As we continued our walk, we talked about how the kitten could have shown up at such an odd spot, the intersection of two busy streets, with no other kittens, no mother cat around, nothing. Mr. Bryant got a bit angry as he talked about the kind of people that would throw a kitten out of the car to fend for itself, especially one this tiny. Good GRIEF. We decided that it was probably about five weeks old. When we came back by the steps there was an empty food dish on the steps, and I was relived that the kitten was going to find a new home in the morning.
* * * *
Two days later, we were taking the puppies out again, about the same time of day - and out from the steps came the kitten! Crying and looking at us, bolder about coming onto the street and not being fearful of the big puppies at all. Mr. Bryant and I were stunned. "Why didn't she get the kitten?" "You know, I don't think she knows how to catch it. I thought she seemed really tentative about that." "It looks like she isn't home and that kitten is HUNGRY." "What do you want to do?" "I will put the dogs back in the yard and bring some food. You stay with the kitten so it doesn't come out in the road."
So I stayed, and talked to the little kitten. She looked right at me, crying softly, letting me know that she needed help please, help please. Mr. Bryant came back with milk and tuna, and as I put it into the little bowl the kitten attacked it ravenously. She was so hungry she almost attacked my hand. Mr. Bryant and I watched her eat, and discussed what to do. The neighbor wasn't home, and Mr. Bryant didn't want to have the kitten follow us out into the traffic.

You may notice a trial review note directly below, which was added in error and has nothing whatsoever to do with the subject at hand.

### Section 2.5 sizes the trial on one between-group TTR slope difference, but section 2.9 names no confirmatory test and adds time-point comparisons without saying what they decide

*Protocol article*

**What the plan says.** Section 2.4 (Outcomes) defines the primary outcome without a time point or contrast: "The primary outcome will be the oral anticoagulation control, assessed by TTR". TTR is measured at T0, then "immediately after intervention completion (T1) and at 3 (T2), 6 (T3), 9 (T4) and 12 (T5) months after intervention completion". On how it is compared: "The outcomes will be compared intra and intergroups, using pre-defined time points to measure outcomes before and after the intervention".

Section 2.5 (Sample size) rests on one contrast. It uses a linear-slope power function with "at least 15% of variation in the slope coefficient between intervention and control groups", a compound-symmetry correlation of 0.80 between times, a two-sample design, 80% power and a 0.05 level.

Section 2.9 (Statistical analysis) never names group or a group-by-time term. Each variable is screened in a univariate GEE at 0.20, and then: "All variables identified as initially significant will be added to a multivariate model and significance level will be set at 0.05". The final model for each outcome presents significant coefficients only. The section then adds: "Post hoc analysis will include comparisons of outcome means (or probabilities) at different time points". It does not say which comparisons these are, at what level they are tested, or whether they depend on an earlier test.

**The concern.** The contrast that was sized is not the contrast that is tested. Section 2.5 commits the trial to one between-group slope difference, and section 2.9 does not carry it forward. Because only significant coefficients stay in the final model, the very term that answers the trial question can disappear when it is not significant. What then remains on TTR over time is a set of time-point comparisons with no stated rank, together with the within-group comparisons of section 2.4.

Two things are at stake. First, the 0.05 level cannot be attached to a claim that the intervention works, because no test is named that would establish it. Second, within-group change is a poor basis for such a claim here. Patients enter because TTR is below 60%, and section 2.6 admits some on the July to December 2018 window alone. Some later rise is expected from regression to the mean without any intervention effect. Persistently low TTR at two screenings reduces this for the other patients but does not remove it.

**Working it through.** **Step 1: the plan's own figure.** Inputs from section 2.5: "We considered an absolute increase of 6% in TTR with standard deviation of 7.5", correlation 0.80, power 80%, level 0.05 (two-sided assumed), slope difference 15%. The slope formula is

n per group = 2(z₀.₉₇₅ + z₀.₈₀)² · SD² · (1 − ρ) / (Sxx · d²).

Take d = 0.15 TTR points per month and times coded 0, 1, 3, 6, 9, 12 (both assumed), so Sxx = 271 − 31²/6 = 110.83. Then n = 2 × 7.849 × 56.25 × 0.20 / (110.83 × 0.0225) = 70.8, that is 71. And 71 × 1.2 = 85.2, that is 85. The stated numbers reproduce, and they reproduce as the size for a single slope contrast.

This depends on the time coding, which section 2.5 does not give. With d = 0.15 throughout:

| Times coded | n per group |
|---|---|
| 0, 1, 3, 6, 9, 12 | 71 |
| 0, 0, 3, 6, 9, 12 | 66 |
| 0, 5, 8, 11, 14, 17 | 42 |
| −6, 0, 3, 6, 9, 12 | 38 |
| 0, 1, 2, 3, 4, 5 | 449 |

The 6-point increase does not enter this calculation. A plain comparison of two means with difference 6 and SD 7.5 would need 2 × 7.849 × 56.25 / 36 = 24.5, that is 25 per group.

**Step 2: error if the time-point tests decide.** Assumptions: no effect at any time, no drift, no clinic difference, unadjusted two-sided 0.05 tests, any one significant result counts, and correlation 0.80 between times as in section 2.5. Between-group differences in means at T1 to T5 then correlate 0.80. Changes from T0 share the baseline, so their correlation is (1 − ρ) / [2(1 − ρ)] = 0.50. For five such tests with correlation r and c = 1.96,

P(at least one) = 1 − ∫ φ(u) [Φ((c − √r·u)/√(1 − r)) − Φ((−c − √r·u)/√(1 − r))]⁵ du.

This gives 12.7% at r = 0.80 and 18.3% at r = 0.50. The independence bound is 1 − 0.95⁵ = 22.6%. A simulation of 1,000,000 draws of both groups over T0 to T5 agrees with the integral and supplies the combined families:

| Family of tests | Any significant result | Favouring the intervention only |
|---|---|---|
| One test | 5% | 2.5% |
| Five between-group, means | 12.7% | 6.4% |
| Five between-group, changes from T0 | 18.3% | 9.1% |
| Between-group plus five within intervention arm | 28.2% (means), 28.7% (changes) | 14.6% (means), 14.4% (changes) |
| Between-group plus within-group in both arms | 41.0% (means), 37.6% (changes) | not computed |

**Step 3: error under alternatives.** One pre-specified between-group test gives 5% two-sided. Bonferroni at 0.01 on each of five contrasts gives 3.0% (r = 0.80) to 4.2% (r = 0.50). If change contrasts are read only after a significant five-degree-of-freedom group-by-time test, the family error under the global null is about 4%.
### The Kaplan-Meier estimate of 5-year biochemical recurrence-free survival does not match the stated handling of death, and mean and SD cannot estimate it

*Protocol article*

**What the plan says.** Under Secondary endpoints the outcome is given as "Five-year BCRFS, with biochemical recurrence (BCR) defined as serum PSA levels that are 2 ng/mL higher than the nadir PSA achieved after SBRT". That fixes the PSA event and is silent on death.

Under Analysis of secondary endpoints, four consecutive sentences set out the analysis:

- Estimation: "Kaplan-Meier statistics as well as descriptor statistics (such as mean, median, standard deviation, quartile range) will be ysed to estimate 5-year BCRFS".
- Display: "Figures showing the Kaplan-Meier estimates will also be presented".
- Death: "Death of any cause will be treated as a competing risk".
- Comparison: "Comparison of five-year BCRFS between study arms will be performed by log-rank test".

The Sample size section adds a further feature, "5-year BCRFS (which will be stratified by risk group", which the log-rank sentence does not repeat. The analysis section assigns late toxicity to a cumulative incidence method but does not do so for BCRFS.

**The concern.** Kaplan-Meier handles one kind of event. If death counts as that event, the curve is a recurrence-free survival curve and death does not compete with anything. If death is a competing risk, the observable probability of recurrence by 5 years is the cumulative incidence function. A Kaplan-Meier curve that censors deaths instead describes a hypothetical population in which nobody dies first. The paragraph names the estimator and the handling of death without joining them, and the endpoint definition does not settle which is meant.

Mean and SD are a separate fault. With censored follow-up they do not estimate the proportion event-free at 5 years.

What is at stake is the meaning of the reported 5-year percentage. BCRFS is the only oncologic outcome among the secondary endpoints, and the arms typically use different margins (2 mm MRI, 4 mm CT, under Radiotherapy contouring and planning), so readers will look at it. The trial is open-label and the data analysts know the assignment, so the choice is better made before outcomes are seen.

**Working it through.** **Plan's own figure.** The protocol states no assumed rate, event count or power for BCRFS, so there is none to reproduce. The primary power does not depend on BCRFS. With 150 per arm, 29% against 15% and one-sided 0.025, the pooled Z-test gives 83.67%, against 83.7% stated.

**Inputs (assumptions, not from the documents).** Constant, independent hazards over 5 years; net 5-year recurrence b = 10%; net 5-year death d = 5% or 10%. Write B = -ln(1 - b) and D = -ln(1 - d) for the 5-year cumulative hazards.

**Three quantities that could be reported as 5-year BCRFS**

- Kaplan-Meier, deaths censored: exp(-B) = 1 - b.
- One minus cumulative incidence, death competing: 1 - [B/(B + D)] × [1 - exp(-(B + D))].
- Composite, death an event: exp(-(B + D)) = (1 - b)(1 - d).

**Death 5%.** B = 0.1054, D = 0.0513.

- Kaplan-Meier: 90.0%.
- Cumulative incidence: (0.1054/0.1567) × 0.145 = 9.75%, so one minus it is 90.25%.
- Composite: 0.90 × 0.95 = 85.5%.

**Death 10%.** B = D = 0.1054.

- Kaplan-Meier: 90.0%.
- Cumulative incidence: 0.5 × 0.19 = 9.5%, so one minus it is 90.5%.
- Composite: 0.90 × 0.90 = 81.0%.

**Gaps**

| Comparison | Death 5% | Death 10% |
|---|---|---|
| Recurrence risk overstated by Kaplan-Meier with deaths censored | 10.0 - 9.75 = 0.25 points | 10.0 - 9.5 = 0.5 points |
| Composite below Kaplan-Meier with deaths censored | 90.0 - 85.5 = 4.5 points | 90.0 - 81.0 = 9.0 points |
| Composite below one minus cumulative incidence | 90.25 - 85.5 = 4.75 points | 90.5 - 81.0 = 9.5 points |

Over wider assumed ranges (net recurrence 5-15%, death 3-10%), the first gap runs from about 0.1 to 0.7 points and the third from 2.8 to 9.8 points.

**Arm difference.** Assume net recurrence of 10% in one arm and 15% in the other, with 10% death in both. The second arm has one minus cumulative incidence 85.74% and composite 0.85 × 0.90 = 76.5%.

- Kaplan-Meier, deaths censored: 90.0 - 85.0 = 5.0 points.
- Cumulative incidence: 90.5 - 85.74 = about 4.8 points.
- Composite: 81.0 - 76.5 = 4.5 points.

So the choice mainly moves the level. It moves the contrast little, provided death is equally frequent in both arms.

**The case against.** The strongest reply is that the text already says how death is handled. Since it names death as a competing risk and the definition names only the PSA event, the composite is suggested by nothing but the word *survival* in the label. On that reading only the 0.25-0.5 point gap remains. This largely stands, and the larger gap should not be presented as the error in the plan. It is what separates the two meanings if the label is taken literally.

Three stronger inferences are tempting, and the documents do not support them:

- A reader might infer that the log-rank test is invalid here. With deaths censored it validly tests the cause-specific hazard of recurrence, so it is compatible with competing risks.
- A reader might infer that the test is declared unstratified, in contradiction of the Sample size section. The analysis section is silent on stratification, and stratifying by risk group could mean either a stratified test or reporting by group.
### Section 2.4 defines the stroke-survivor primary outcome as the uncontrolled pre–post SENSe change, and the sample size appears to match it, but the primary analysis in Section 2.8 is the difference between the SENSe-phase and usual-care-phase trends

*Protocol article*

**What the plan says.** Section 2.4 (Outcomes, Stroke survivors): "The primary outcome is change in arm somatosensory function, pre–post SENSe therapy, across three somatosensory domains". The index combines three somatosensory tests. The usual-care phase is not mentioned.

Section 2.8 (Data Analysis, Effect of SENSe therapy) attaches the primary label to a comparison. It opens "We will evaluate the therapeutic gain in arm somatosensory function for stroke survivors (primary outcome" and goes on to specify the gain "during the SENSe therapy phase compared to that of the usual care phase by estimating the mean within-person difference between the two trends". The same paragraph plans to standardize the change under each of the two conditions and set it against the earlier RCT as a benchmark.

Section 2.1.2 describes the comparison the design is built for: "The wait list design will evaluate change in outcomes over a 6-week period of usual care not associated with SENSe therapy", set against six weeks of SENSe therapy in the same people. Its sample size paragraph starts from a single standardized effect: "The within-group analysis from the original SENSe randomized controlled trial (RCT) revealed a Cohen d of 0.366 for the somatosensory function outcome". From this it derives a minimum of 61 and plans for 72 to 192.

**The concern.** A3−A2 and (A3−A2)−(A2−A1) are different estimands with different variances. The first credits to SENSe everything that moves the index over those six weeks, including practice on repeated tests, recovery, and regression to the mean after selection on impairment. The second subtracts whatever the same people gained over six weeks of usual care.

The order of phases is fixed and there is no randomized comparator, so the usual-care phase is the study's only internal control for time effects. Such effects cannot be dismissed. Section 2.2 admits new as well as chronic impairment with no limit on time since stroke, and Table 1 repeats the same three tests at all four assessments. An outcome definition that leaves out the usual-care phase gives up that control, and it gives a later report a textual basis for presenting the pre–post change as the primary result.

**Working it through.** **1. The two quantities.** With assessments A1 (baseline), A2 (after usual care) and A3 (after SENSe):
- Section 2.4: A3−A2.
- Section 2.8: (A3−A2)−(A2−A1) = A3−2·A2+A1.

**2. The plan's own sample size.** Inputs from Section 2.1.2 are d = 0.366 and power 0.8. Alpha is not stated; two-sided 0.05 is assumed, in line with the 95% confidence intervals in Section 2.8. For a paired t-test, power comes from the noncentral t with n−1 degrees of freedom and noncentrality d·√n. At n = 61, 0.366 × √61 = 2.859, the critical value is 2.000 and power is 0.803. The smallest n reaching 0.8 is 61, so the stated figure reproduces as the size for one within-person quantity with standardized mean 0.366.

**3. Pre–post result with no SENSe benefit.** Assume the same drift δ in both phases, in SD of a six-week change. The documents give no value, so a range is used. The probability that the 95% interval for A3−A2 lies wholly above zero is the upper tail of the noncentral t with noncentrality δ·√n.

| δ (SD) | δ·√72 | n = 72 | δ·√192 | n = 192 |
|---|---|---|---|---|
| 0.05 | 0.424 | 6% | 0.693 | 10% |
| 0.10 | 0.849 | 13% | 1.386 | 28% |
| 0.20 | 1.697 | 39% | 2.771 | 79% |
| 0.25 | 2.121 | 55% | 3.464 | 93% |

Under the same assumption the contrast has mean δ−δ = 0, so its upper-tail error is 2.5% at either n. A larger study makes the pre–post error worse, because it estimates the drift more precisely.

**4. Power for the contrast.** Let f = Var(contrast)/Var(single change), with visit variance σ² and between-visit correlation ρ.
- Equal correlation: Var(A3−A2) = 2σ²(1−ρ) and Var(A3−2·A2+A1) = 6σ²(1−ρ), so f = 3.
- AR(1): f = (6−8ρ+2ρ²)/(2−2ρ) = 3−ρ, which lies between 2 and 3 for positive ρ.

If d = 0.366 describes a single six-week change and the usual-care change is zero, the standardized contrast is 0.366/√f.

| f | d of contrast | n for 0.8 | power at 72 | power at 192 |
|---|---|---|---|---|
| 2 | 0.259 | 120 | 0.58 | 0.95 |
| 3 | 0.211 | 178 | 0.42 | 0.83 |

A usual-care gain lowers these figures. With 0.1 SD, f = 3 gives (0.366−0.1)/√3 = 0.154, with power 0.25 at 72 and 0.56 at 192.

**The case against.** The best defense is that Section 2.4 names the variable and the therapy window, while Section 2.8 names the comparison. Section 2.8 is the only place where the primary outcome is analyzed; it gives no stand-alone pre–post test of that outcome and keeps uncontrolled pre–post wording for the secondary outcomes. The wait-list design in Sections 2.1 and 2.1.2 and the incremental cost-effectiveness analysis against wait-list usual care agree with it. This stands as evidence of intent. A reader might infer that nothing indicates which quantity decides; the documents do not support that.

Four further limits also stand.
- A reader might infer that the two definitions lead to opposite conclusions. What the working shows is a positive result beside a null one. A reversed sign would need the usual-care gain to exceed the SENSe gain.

"Well, she obviously hasn't taken her to the vet yet, because she probably is just afraid to catch her." "How do you know it is a 'she'?" "I don't, but she looks like a little girl to me. Look, I could pick her up right now." "Well pick her up then!" "What will we do with her?"
"I don't know honey," Mr. Bryant said, "but if you are going to save this little kitten, SAVE IT."
I reached down and picked up the kitten, who promptly bit my hand. I held her firmly against me and she settled down and got real still. We walked back to the house, and Mr. Bryant told me to wait outside the gate while he put up the puppies. I petted the little kittens head, scratching behind her ears. When Mr. Bryant motioned me to come in he had already set up Chrissie's big crate in the garage. We put water and a litter box (made from a shoe box lid) into the crate along with a big soft pet cushion (we have a few!) and a dish of kitten chow. By this time I was petting the kitten and she was still very quiet in my hand. I put her onto the pillow and she immediately went to the food dish and started chowing down.